Doctors question snortable chocolate's energy boost claim

PHOTO: Coco Loko, a new "infused raw cacao snuff," made by Florida-based company Legal Lean has hit the market in the U.S. Playlegallean.com
WATCH Snortable chocolate powder for energy buzz raises health questions

A snortable cacao-based powder whose manufacturer claims offers "euphoric energy" and "calm focus," has hit the market in the U.S., but the new supplement -- which is not regulated by the U.S. Food and Drug Administration -- has been met with widespread skepticism from the medical community.

Coco Loko, produced by the Florida-based group Legal Lean, is marketed as "infused raw cacao snuff" with "a special energy blend," on its website. The chocolate powder is also described by the manufacturer as a stimulant that provides an endorphin rush AND A serotonin rush, which, they say, provides both energy and focus.

CEO of Legal Lean, Nick Anderson told ABC News that his company’s powder product is "probably equal to about two energy drinks."

"It's designed to give you an endorphin rush and a serotnin relelease. It gives you euphoric energy a little pep in your step, somethin extra to party and makes you get in the mood to enjoy your night," Anderson explained of the raw cacao, taurine and B6 blend.

The FDA told ABC News in a statement that it "isn’t aware of any consumer complaints or illnesses associated with this product at this time."

The government agency added that it is "not prepared to issue a determination regarding whether and how this product is subject to FDA jurisdiction at this time. In reaching that decision, FDA will need to evaluate the product labeling, marketing information, and/or any other information pertaining to the product's intended use."

The product’s introduction to the market has been met with skepticism and concern from some members of the medical community.

"It sure doesn’t sound good," Dr. Christopher Holstege, the chief of the Division of Medical Toxicology at the University of Virginia, told ABC News of the snortable chocolate, adding that he was especially concerned for people who have asthma or children with growing lungs.

Holstege added that lungs are not typically able to absorb supplements into the body, and the few medicines that are inhaled are often purified and have been extensively studied.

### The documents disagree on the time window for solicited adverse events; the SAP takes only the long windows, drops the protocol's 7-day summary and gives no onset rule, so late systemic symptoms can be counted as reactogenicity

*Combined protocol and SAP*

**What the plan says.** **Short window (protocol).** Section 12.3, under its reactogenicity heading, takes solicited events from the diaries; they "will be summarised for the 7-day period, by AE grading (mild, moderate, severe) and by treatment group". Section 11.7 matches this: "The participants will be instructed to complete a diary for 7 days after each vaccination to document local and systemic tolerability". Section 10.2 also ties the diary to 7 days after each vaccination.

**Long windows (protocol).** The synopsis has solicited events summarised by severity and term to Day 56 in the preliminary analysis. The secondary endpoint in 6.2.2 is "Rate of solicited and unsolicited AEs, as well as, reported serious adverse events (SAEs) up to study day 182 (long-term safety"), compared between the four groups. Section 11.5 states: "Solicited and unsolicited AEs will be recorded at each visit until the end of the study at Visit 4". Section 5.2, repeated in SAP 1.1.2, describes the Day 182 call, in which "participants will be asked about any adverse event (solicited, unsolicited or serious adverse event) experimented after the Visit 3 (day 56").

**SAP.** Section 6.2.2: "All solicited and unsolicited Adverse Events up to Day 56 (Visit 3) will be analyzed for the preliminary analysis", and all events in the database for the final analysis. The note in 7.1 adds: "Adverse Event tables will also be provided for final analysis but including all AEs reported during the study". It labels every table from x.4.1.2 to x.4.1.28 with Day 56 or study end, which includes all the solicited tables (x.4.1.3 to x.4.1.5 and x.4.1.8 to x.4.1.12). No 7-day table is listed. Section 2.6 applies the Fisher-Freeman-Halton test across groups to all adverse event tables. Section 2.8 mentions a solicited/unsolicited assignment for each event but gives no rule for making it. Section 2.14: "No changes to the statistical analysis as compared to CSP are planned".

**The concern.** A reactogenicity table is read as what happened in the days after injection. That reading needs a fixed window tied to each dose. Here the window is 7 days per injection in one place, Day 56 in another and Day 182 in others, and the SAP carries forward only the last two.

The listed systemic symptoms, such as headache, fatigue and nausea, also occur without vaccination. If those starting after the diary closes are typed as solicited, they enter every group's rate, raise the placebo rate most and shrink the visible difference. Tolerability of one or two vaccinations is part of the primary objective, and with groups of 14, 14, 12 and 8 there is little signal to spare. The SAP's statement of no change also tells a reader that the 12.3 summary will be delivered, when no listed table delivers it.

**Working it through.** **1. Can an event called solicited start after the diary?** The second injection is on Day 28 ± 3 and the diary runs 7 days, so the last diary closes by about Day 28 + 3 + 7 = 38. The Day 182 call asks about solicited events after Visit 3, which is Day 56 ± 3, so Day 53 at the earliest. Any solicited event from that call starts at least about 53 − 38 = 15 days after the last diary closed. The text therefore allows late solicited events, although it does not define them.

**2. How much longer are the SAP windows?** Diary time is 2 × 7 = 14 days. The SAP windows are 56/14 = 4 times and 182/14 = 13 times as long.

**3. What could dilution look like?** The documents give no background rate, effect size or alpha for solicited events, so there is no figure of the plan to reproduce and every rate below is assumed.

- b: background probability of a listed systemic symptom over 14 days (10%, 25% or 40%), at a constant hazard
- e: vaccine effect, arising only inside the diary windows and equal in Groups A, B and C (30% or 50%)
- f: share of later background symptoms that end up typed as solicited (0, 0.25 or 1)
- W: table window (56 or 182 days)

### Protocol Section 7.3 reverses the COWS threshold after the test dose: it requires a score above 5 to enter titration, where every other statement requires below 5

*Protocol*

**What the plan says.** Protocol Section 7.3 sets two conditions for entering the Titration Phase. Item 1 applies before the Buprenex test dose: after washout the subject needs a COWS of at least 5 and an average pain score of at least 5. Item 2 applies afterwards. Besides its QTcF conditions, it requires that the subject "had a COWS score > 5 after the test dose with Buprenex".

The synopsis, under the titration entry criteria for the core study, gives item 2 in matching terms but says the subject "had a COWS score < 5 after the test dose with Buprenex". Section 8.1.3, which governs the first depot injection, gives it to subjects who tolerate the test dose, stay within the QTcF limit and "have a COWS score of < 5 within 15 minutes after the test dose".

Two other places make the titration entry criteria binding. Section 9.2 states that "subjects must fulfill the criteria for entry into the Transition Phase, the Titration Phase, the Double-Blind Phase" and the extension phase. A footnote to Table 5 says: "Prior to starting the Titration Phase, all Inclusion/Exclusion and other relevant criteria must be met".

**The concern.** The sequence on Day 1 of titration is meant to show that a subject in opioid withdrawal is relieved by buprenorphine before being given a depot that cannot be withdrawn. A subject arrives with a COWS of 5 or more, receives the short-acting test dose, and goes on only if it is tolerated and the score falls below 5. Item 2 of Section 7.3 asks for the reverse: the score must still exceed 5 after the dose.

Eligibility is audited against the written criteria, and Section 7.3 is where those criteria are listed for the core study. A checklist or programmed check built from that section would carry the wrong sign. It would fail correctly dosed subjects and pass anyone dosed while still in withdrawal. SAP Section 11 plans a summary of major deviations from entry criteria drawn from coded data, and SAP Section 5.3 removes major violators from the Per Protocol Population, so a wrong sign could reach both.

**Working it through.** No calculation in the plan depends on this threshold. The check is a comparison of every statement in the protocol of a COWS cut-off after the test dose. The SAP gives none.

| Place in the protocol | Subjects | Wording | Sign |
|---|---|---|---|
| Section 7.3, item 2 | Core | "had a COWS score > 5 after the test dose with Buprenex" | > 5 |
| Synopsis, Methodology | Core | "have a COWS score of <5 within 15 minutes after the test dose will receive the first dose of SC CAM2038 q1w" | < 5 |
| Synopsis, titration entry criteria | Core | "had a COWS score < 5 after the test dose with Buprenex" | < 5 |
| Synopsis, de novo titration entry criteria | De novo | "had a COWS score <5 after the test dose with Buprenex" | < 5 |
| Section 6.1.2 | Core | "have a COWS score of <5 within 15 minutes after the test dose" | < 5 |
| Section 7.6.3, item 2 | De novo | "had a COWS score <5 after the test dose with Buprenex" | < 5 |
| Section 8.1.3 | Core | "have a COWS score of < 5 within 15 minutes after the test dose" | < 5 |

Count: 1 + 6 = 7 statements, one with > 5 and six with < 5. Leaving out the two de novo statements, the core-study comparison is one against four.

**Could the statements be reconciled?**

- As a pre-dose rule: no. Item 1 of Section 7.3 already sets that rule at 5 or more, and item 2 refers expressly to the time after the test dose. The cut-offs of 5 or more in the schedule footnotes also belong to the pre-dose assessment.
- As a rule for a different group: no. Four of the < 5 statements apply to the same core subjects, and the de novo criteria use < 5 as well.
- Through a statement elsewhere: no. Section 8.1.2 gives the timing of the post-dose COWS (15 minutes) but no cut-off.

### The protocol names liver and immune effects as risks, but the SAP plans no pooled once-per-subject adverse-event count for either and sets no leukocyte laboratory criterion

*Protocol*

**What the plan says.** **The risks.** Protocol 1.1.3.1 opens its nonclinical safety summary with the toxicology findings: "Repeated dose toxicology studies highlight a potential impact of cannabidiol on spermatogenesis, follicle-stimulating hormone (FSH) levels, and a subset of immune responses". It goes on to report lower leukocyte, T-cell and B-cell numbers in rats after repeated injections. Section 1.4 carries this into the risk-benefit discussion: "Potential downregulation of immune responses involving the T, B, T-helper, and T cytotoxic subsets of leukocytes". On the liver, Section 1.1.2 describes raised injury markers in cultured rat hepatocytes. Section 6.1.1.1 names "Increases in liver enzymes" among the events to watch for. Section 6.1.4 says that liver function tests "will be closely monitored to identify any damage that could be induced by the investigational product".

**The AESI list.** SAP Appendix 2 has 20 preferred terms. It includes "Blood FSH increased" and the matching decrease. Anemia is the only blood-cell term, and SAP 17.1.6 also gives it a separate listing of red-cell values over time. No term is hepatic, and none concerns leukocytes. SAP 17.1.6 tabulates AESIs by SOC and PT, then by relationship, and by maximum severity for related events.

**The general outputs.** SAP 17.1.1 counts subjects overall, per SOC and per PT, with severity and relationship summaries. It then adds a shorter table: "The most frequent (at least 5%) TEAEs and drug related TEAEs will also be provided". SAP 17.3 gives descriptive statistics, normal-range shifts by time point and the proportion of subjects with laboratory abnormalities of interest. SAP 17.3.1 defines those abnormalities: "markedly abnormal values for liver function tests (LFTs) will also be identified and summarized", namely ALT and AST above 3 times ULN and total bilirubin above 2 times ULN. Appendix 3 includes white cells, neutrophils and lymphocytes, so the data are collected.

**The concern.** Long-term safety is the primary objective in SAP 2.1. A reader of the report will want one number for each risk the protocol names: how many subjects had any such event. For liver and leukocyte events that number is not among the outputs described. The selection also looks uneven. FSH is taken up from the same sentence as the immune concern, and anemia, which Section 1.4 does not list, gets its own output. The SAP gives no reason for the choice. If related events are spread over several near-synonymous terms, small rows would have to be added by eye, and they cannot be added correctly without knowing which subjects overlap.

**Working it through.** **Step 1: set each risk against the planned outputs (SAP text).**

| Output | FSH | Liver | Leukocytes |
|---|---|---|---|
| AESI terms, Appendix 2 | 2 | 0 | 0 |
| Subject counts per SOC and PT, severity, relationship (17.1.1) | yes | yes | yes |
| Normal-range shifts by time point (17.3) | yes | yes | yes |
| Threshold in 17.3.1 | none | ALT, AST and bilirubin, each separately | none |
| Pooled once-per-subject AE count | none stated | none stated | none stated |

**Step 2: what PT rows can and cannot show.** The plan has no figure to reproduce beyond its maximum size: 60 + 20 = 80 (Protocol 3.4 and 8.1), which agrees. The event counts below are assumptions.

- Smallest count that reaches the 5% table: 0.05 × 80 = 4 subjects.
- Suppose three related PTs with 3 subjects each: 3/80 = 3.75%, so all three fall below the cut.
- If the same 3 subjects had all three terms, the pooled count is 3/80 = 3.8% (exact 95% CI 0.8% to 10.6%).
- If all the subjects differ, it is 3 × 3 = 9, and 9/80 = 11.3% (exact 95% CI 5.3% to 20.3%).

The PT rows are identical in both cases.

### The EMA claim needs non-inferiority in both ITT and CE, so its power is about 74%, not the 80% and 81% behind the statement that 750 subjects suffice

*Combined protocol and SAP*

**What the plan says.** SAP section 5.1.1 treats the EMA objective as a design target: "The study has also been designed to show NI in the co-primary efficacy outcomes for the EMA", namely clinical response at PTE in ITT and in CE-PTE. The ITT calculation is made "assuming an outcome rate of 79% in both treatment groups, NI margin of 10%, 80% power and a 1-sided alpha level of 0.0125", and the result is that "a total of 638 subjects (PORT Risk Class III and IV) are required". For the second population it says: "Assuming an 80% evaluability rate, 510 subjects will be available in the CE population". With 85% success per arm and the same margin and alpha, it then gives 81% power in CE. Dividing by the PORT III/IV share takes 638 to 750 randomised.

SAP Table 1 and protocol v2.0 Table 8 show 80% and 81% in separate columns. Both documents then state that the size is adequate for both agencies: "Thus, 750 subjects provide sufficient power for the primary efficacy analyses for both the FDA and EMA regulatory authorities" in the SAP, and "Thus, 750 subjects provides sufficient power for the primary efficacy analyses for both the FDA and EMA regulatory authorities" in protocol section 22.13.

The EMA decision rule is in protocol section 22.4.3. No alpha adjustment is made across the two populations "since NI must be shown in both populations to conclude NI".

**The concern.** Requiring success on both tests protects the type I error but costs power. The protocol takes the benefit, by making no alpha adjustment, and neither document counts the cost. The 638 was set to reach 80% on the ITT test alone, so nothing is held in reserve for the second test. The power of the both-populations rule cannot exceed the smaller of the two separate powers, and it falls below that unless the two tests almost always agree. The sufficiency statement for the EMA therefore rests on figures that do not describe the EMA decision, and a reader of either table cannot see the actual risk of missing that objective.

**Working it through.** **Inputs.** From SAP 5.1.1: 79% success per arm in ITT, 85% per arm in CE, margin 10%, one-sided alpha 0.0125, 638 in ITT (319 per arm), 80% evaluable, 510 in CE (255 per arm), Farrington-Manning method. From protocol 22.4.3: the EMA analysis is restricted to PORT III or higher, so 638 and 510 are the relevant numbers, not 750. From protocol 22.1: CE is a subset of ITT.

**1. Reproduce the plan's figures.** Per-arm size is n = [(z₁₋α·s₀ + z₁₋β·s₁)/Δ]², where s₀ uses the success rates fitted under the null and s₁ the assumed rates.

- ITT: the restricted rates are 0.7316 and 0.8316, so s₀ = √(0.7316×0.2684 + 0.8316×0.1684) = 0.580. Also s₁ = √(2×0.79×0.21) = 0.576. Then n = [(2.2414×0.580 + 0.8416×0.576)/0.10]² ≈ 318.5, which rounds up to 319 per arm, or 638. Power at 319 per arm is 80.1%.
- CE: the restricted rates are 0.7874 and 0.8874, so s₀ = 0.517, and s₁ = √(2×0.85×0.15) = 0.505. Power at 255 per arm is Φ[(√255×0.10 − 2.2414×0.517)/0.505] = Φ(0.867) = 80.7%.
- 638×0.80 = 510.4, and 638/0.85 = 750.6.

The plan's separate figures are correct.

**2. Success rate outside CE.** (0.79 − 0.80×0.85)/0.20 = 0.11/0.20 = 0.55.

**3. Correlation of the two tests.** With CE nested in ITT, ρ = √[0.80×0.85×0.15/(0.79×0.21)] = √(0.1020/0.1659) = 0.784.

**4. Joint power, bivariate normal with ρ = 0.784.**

Dr. Jason Russell, an osteopathic physician in the Department of Toxicology at the Nationwide Children's Hospital in Columbus, Ohio, also raised concerns over the new product, saying it has the same risk factors as other energy supplements on the market--such as increased blood pressure, insomnia and increased heart rate. He added that these risk factors are multiplied, however, when you absorb a supplement through inhalation, as this process bypasses the mechanisms in your body that would help prevent caffeine toxicity.

But Anderson ensured the ingredients are OK to consume even saying he samples the product himself.

"We order our ingredients from very reputable websites and they give toxicology reports and analysis and I have to try all the batches," Anderson said. "I try it myself before I release anything and make sure it's up to the right levels before I release anything," he explained.

Russell also cautions that consumers can also easily snort more than intended, which could potentially cause an injury to your nasal passages and sinus tracts.

A final red flag for Russell is that Coco Loko does not provide any information on its caffeine content.

Anderson countered that overdose risk is highly unlikely.

"There is a very little bit of guarana, very little bit of the taurine, there is a very little bit of everything, it's mostly the raw cacao," Anderson said. "It makes up nearly 90 percent of the ingredients, so to overdose on chocolate and to have any health concerns you would have to eat like 10 pounds or some huge number," he added.

Anderson said the product is marketed to consumers 18 and over, but some parents may have concerns about teens using the product.

"As a parent of two teenagers, I think this is concerning. I think what’s also concerning is that teenagers will hear, ‘Oh it's natural, it's chocolate that means safe,'” Dr. Jennifer Ashton, ABC News' senior medical contributor, said on "Good Morning America." "There are a lot of drugs that are natural. Cocaine is natural, marijuana is natural ... that doesn't mean it is safe."

Though he didn't consult with medical professionals, he said he thinks the success of a product on sale in Europe that inspired his own, combined with the warning on Coco Loko packaging enough to keep consumers safe.

"I didn't consult with any medical professionals. I basically just saw what they were doing in Europe. There are no health issues, it’s been out two, three years, everyone seems fine," Anderson said.

"It says not to do more than half the container, I think everything is self-explanatory, there are warning labels on it and I don't think I would be responsible," Anderson explained.